The Relationship Between Political Ideology and Attitudes Toward Tax Compliance: The Case of Italian Taxpayers

Authors

  • Edoardo Lozza
  • Barbara Kastlunger
  • Semira Tagliabue
  • Erich Kirchler

Abstract

Research on tax behaviour or attitudes towards tax evasion has rarely taken into account the political preferences of taxpayers. The present research aimed to explore the relationship between political ideology and attitudes toward tax compliance within the “slippery slope framework” (Kirchler, Hoelzl, & Wahl, 2008). We conducted a quantitative survey (N = 272) and two online focus groups with self-employed taxpayers in Italy, and found significant differences between left-leaning and right-leaning taxpayers. These two groups were characterized by two different pathways that lead to greater tax compliance, and attached different meanings and values to tax behaviours. In particular, left-leaning taxpayers expressed higher levels of voluntary cooperation and showed reactance to the coercive power of authorities, whereas right-leaning taxpayers expressed higher levels of enforced tax compliance and were more averse to tax evasion with increased trust in authorities and institutions. Although further research on this topic is advisable, these results bear relevant theoretical and practical implications.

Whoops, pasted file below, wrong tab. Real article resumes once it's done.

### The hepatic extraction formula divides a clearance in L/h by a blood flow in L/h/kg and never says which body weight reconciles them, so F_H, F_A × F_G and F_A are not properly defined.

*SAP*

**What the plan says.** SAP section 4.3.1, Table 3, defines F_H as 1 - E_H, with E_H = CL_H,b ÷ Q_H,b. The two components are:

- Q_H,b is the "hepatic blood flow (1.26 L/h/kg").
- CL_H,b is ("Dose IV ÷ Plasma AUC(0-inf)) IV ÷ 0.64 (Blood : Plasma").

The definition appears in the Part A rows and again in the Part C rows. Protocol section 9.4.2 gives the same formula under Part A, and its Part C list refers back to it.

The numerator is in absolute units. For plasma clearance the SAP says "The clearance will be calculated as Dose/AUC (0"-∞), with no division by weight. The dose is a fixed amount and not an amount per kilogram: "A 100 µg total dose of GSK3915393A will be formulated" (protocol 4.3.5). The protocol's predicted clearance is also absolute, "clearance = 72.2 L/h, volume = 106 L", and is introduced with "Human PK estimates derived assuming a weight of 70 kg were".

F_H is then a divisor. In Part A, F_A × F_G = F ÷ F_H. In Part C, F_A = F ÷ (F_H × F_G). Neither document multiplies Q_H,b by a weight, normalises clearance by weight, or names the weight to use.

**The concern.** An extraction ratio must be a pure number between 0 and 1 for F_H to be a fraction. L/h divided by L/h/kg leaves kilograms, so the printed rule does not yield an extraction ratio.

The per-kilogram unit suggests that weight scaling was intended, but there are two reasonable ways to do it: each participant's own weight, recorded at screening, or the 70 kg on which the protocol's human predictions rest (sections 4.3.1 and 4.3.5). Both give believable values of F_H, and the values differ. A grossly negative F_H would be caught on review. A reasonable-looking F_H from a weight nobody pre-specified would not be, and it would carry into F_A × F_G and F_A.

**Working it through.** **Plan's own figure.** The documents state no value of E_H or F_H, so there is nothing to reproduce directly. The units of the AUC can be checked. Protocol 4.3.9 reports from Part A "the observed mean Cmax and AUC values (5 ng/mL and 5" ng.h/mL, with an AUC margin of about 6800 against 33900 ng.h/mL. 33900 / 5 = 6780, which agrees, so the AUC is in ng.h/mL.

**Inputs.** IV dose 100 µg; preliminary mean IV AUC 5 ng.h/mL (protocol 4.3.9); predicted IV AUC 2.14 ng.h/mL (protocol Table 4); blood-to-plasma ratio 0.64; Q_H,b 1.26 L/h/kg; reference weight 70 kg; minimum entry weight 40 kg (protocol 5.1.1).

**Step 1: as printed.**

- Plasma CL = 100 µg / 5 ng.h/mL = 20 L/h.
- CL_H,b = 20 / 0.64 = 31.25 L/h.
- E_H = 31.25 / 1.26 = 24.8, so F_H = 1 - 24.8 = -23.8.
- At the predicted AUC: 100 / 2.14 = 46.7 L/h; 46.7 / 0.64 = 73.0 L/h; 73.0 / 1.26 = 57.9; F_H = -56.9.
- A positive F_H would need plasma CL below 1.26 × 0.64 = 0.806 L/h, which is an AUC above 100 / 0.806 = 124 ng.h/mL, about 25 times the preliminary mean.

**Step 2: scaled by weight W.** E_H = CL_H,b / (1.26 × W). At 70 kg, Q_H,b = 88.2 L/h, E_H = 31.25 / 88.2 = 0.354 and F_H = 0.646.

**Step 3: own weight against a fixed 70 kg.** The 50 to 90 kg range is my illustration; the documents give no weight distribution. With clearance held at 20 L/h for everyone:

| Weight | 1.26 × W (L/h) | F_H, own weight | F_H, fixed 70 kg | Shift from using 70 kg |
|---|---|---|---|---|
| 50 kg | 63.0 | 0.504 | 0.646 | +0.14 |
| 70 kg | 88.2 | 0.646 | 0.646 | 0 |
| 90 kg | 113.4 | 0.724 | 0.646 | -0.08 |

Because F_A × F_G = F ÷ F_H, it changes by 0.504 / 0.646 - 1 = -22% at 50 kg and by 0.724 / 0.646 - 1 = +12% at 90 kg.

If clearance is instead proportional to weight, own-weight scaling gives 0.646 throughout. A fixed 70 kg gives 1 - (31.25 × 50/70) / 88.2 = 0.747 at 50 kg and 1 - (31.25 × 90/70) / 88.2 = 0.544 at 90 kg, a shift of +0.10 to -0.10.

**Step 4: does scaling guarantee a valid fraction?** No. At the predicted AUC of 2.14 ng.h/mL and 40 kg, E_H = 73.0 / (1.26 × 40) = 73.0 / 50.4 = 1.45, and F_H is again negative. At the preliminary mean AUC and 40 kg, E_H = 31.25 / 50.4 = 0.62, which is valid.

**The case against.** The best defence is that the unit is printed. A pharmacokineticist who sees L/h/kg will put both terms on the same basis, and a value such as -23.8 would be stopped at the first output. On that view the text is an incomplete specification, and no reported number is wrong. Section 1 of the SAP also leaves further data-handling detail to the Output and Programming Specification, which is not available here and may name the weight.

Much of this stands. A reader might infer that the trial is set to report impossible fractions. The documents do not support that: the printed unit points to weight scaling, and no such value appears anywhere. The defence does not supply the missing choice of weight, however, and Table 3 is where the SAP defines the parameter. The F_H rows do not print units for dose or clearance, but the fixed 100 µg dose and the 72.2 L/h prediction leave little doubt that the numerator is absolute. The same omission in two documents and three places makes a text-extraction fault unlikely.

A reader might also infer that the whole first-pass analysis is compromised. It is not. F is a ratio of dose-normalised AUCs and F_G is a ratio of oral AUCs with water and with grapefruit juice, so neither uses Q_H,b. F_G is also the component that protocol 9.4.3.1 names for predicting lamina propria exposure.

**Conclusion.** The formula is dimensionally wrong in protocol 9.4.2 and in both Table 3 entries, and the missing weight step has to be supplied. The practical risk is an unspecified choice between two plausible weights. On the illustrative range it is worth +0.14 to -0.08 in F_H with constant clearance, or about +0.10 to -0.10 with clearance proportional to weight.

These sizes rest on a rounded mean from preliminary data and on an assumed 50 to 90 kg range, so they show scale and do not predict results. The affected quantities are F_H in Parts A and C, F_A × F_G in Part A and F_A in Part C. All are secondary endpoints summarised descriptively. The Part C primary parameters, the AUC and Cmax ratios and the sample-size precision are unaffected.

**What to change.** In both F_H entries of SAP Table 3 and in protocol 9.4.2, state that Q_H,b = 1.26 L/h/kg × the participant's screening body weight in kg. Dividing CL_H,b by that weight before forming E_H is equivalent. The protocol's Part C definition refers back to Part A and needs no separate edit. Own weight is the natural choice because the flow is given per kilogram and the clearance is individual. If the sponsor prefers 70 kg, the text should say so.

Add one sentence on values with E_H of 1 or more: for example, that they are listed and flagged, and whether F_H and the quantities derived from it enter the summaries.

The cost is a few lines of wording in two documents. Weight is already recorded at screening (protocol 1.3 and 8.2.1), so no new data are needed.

Author Biographies

Edoardo Lozza, Department of Psychology, Università Cattolica, Milan, Italy
Department of Psychology
Barbara Kastlunger, Faculty of Psychology, University of Vienna, Ferdinand Porsche FernFh Vienna, Vienna, Austria
Faculty of Psychology
Semira Tagliabue, Department of Psychology, Università Cattolica, Brescia, Italy
Department of Psychology
Erich Kirchler, Faculty of Psychology, University of Vienna, Vienna, Austria
Faculty of Psychology